“‘ABDU’L-BAHÁ HARDLY REQUIRES an introduction, as nearly all who are present have been looking forward to his coming to Sacramento.” The speaker was Christine Fraser from The Home of Truth, a branch of the New Thought movement gaining momentum in America at the turn of the twentieth century. ‘Abdu’l-Bahá had left San Francisco that morning, on October 25, 1912, arriving in Sacramento by noon. At 8:30 p.m. that same evening, an audience gathered in the Assembly Hall of the Hotel Sacramento to hear him speak.
The city of Sacramento prospered during the California Gold Rush of the 1840s. It was named the capital of California in 1879, and became the Western transportation point for the Pony Express and the First Transcontinental Railroad.
The Home of Truth movement was initiated by Annie Rix Militzin the 1880s. She was Christian, but at the World’s Columbian Exposition in Chicago, met Swami Vivekananda, and afterwards took an interfaith approach to religion. By 1903 there were eight Home of Truth centers in the United States. In her introduction on October 25, Christine Fraser expressed her thanks that “someone can come to us from the far ends of the earth, from that beautiful place Palestine, for Mt. Carmel, we are told in scripture, was the school of the prophets.”
But what The Home of Truth received from ‘Abdu’l-Bahá that evening was far different from the ancient, mystical sayings Americans were used to hearing from Easterners. ‘Abdu’l-Bahá drew parallels between the lives of Christ and Bahá’u’lláh, who both suffered severe persecutions because they revealed systems of faith that challenged the religious authorities of their times. Then ‘Abdu’l-Bahá laid out some of the principles contained in the writings of Bahá’u’lláh.
First, ‘Abdu’l-Bahá distinguished what he called “true religion” from the “dogmatic interpretations and imitations of ancestral forms of belief.” True religion caused unity, peace, and love, ‘Abdu’l-Bahá remarked, while religious imitations led to war and strife. Bahá’u’lláh wrote that all should investigate reality for themselves, for, as ‘Abdu’l-Bahá explained, “Reality is one; and when found, it will unify all mankind.”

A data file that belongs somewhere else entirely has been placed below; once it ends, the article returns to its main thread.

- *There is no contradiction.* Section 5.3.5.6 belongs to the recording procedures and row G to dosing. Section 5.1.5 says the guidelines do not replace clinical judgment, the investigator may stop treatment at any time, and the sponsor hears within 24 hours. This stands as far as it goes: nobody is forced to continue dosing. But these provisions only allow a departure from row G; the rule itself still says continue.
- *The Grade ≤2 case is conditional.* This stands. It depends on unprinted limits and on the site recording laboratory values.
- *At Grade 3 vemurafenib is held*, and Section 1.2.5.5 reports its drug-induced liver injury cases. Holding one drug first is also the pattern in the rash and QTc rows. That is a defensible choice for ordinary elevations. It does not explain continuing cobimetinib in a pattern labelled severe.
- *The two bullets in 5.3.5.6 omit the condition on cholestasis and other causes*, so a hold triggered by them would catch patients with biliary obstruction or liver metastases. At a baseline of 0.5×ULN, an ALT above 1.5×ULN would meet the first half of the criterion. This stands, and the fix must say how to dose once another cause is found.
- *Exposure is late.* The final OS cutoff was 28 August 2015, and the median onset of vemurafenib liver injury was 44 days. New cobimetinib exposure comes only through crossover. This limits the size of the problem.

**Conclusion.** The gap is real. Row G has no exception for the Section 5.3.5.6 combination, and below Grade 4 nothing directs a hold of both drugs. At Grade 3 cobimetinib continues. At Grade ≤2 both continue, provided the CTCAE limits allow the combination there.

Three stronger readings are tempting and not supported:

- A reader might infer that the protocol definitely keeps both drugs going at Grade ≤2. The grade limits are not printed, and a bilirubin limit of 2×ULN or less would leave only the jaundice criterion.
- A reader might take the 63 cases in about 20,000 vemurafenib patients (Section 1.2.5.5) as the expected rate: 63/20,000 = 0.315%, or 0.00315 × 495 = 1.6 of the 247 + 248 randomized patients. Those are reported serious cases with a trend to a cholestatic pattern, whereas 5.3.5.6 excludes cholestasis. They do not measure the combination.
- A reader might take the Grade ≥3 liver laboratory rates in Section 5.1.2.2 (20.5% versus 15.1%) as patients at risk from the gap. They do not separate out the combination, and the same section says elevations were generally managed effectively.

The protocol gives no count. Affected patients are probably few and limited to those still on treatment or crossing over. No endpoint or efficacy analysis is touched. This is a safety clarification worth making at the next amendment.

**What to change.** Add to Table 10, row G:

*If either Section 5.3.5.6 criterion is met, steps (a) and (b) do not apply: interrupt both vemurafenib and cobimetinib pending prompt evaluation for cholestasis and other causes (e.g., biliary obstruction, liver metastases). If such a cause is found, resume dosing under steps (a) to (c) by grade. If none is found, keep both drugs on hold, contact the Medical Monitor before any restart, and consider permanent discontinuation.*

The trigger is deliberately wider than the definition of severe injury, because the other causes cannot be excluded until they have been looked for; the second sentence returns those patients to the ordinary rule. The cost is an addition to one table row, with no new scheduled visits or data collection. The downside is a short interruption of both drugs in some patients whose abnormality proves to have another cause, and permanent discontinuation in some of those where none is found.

‘Abdu’l-Bahá went on to underline the importance of universal peace, and of expelling prejudice, whether racial, political, patriotic, or religious, arguing that these prejudices are the primary causes of war. Another principle he introduced was that “religion must be in conformity with science and reason. . . .” The main reason that people turn to irreligion or atheism, ‘Abdu’l-Bahá argued, was because “the blind imitations or dogmatic interpretations current among men do not coincide with the postulates of reason. . . .”
‘Abdu’l-Bahá then affirmed woman’s equality with man. “In the estimation of God there is no gender,” he explained. “The one whose deeds are more worthy, whose sayings are better, whose accomplishments are more useful is nearest and dearest in the estimation of God, be that one male or female.” ‘Abdu’l-Bahá described the two genders as complementary, like the two wings of a bird. “So long as these two wings are not equivalent in strength, the bird will not fly,” he said.
‘Abdu’l-Bahá delineated two kinds of civilizations that evening. “Material civilization,” he explained, “concerns the world of matter or bodies, but divine civilization is the realm of ethics and moralities.” The Prophets of God, such as Christ, are the founders of divine civilization, without which, ‘Abdu’l-Bahá said, “eternal happiness cannot be realized.”